My proposed vision for regional cooperation in the eastern Nile Basin and Nile Basin countries in general is also consistent with the international trend to fund multipurpose projects that serve several countries at once. Since the outset of the Nile Basin Initiative, donor agencies have been looking forward to a consensus among the initiative’s countries. Unfortunately, only the Upper Nile Basin nations signed the Entebbe Agreement, effectively turning what should have been a comprehensive regional agreement into what might best be termed a quasi-regional agreement for cooperation between the upper riparian countries alone. As a result, it has been unable to attract the anticipated international investments and support from partners.

As we know, nature determines how the Nile Basin countries use their resources and how they set their priorities for development. While Egypt and Sudan are dependent on irrigation for agriculture, Ethiopia and Uganda are looking at developing their hydroelectric generating capacities while river transportation is of prime concern to other Nilotic countries, especially the landlocked ones such as Uganda, Burundi, Rwanda and Ethiopia. But for Egypt, the Nile is, above all, an existential issue. To Egypt, the Nile equals life. Therefore, at this crucial juncture in Egypt’s relations with other Nile Basin nations, and Ethiopia above all, we need to combine our diplomatic, parliamentary, legal and technical in an effort to formulate a solid Egyptian position on the question of the Nile waters. This position should attempt to conceive the best possible manner for dealing with GERD in the framework of a just formula for implementing a vision for just and sustainable development that takes into account the welfare of the three parties in accordance with established legal principles and that makes it possible to develop the Blue Nile valley to the advantage of all three states. The stance would simultaneously make it clear that Egypt is not opposed to any development project in the other states as long as it does not harm Egypt’s welfare.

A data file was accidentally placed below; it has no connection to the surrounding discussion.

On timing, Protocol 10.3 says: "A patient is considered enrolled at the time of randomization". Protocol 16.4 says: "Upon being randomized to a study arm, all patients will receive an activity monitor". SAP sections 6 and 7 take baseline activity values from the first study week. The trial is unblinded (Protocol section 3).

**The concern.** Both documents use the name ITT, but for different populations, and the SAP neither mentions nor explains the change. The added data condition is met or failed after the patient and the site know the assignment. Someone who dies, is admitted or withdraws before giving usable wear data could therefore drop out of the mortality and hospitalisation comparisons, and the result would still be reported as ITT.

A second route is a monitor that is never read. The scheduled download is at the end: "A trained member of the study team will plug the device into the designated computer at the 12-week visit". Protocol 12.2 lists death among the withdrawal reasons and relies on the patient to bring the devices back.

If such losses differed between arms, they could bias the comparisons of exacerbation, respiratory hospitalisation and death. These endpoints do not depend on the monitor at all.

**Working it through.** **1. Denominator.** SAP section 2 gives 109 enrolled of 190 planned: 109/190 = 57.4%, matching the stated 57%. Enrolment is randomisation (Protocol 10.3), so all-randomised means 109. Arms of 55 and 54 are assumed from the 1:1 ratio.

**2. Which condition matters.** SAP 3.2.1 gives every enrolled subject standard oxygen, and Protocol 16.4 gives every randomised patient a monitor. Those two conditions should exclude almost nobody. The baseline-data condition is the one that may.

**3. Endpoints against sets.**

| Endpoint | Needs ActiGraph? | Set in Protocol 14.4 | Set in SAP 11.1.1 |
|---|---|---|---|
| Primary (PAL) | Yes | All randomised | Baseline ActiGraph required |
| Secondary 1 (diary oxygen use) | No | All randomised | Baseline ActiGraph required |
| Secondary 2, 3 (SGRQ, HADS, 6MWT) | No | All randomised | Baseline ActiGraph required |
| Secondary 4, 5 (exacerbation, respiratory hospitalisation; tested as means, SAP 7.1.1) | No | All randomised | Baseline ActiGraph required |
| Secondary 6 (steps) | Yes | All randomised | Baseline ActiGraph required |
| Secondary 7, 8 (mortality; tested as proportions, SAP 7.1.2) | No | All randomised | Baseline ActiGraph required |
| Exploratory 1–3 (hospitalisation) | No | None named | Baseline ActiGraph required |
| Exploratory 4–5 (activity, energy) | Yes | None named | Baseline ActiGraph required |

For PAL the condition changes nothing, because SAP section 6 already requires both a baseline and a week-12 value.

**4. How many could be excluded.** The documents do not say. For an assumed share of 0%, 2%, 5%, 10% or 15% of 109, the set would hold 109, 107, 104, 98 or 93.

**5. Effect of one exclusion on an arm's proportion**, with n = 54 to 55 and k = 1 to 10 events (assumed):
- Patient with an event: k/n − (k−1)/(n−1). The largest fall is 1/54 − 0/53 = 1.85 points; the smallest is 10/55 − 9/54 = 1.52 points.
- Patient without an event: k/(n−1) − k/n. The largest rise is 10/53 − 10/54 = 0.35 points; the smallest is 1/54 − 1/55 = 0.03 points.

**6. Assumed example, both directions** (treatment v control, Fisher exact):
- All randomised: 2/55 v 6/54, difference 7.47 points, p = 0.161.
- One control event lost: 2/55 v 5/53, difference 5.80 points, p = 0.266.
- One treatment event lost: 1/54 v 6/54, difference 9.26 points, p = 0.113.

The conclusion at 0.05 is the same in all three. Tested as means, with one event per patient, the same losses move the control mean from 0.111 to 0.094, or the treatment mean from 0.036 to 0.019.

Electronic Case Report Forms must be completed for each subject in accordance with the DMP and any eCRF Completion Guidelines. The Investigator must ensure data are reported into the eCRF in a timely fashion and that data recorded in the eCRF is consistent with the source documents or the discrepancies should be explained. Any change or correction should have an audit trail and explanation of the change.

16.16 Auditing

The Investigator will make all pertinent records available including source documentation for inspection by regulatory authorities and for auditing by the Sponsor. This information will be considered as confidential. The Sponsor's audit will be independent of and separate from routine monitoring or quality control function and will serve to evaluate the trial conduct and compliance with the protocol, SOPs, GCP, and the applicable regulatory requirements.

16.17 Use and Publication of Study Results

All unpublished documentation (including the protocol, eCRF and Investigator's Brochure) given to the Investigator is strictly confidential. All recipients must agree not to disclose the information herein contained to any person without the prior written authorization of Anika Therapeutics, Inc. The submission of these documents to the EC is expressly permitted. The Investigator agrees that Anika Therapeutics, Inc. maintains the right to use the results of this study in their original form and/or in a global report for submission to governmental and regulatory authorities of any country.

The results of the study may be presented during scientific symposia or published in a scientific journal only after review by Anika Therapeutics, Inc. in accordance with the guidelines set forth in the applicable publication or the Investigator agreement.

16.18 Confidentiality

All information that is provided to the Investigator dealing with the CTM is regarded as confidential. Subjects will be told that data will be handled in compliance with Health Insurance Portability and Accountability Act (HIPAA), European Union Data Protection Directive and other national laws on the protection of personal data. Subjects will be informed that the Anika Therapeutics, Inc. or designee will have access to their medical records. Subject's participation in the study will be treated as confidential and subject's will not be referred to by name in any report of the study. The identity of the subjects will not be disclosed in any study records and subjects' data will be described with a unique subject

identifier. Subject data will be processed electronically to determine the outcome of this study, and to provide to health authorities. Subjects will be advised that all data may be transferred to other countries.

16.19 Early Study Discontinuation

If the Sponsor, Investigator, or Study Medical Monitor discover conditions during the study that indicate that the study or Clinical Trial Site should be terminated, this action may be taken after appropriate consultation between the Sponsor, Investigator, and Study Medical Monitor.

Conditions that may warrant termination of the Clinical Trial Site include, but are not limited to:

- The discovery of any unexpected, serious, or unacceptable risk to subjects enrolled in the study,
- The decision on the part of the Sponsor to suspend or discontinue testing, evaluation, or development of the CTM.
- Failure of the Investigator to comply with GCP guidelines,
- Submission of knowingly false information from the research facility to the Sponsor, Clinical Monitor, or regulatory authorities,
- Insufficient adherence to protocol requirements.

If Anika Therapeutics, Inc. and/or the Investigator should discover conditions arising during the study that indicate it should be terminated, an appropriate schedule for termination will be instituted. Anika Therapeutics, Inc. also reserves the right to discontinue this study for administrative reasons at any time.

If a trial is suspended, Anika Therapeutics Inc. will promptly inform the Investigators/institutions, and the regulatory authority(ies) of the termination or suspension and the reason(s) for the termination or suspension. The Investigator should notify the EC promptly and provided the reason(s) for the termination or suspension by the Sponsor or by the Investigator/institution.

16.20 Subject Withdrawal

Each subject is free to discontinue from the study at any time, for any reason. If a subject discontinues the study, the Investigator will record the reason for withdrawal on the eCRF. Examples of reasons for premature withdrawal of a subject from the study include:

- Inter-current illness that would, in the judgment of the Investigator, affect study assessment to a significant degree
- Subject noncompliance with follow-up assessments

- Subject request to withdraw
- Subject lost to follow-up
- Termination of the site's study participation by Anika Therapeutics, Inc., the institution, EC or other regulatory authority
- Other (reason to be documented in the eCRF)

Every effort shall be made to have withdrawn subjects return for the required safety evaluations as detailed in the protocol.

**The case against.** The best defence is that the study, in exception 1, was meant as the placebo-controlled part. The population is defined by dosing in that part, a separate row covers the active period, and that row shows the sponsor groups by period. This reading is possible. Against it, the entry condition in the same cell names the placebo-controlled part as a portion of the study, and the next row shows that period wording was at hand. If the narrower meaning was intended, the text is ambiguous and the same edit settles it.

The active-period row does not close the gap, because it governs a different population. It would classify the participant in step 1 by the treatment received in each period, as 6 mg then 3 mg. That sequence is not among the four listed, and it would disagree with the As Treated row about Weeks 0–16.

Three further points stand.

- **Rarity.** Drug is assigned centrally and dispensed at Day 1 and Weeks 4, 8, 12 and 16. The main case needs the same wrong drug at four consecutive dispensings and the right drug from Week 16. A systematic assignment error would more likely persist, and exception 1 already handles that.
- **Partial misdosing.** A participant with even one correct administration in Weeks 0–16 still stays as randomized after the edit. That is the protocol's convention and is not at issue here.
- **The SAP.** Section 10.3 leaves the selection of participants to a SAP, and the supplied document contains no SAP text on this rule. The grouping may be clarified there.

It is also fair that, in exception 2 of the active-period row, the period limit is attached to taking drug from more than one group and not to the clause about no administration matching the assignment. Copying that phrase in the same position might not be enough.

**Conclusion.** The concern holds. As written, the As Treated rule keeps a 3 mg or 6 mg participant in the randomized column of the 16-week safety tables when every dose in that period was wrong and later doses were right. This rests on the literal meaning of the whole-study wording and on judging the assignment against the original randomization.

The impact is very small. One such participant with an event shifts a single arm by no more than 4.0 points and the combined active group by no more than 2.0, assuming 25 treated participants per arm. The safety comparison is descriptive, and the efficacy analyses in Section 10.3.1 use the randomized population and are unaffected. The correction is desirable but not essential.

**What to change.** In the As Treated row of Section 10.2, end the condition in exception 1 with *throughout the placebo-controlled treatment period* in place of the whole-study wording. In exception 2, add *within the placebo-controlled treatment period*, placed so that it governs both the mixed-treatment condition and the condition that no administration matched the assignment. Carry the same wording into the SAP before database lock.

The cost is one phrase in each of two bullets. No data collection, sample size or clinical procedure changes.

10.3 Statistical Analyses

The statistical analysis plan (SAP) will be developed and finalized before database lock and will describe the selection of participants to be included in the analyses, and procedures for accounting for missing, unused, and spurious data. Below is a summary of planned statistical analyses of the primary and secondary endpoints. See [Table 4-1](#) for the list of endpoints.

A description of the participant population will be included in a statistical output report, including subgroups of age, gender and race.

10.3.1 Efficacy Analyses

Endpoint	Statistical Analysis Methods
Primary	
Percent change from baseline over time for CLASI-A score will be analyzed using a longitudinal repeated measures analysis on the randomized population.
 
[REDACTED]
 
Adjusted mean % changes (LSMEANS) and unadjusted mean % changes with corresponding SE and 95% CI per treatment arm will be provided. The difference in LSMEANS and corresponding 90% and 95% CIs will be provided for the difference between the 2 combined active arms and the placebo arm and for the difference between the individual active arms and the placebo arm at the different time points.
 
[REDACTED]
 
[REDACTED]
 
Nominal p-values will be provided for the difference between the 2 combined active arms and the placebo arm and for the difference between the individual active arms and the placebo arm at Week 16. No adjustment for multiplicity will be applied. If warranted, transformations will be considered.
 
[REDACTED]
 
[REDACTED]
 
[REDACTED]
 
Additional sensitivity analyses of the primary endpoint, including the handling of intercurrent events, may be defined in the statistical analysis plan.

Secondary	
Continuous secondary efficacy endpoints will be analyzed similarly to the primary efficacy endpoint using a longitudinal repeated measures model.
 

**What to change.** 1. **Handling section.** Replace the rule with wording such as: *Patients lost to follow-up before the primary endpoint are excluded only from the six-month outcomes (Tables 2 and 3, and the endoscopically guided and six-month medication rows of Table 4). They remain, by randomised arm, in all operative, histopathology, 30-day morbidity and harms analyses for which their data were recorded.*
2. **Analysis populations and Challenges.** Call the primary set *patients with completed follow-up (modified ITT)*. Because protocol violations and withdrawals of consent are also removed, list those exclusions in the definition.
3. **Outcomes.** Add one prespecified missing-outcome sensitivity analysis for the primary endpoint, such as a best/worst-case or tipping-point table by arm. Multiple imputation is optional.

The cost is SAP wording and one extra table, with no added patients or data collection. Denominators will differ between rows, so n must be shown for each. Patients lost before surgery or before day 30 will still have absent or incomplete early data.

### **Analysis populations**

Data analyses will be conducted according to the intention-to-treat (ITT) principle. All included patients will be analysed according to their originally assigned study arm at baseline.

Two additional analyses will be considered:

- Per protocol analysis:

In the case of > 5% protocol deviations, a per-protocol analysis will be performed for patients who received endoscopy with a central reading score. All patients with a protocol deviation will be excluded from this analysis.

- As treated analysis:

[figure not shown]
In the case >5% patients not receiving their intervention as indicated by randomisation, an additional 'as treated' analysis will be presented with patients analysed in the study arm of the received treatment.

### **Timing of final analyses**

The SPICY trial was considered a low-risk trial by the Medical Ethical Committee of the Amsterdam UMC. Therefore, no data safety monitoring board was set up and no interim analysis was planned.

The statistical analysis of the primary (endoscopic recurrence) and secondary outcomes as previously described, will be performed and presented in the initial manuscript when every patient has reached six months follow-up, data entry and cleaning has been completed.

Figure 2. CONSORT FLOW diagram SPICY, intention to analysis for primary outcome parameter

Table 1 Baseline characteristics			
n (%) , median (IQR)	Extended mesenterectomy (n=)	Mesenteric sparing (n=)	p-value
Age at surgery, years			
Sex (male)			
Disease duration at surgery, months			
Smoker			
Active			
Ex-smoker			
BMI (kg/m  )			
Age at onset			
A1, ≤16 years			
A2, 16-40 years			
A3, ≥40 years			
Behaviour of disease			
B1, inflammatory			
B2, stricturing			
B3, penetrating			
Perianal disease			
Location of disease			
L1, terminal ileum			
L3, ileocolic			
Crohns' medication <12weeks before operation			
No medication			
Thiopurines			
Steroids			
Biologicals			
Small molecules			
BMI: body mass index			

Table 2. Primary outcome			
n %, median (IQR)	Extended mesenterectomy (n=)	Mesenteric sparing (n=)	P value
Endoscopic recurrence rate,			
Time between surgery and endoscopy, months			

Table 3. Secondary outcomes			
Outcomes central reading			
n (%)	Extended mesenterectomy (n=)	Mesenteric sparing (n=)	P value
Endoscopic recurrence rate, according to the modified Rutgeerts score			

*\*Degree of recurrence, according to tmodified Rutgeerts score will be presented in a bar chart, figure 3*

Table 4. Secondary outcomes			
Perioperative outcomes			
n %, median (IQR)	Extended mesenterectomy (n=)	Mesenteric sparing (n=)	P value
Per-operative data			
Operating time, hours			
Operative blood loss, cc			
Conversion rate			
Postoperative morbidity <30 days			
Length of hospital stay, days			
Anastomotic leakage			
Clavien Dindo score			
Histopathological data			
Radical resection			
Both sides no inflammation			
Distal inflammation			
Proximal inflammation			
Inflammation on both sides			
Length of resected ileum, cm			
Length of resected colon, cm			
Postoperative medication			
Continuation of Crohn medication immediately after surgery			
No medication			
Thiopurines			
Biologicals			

From this perspective, we need to work to overcome the current impasse on the technical track concerning GERD. Ethiopia and Sudan have objected to the preliminary report, one of the conclusions of which calls for two French companies to continue their studies on the dam’s environmental impact on Sudan and Egypt and to determine fair reservoir filling rates and schedules that would not harm the two downriver countries as well as fair water release rates that serve the interests of the downriver countries while enabling Ethiopia to generate electricity in accordance with the natural flow of the Blue Nile.

As much as possible, the same release rate would apply to Sudan’s Roseires Dam, which is situated on the Blue Nile before it converges with the White Nile in Khartoum, and to other Sudanese dams before the Nile reaches Egyptian borders. Thereby Sudan would remain committed to the provisions of the 1959 Nile Waters Agreement and the preservation of the current flow.

The Blue Nile water’s management scheme would provide for trilateral technical committees stationed at the various dams in order to supervise the agreed-upon system for coordinating the operations of the dams in the three countries and for overseeing the proposed development projects in the vicinities of the dams. The provisions would be laid out in a binding, technical and legal agreement, perhaps an expanded version of the 1959 agreement between Egypt and Sudan.